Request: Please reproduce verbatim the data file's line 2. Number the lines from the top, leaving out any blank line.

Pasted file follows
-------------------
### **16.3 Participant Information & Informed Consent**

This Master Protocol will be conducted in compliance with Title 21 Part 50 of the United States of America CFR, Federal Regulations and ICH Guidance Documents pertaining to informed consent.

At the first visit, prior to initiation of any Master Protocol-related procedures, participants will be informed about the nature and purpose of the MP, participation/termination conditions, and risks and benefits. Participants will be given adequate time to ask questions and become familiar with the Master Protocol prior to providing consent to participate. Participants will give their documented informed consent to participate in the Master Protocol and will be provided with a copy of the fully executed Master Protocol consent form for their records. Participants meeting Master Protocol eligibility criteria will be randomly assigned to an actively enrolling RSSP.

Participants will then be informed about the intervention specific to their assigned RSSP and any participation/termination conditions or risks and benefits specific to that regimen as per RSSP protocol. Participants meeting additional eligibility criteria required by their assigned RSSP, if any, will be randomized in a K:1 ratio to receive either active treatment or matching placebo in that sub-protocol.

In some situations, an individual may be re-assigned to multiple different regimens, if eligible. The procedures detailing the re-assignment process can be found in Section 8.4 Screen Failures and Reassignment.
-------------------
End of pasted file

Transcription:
This Master Protocol will be conducted in compliance with Title 21 Part 50 of the United States of America CFR, Federal Regulations and ICH Guidance Documents pertaining to informed consent.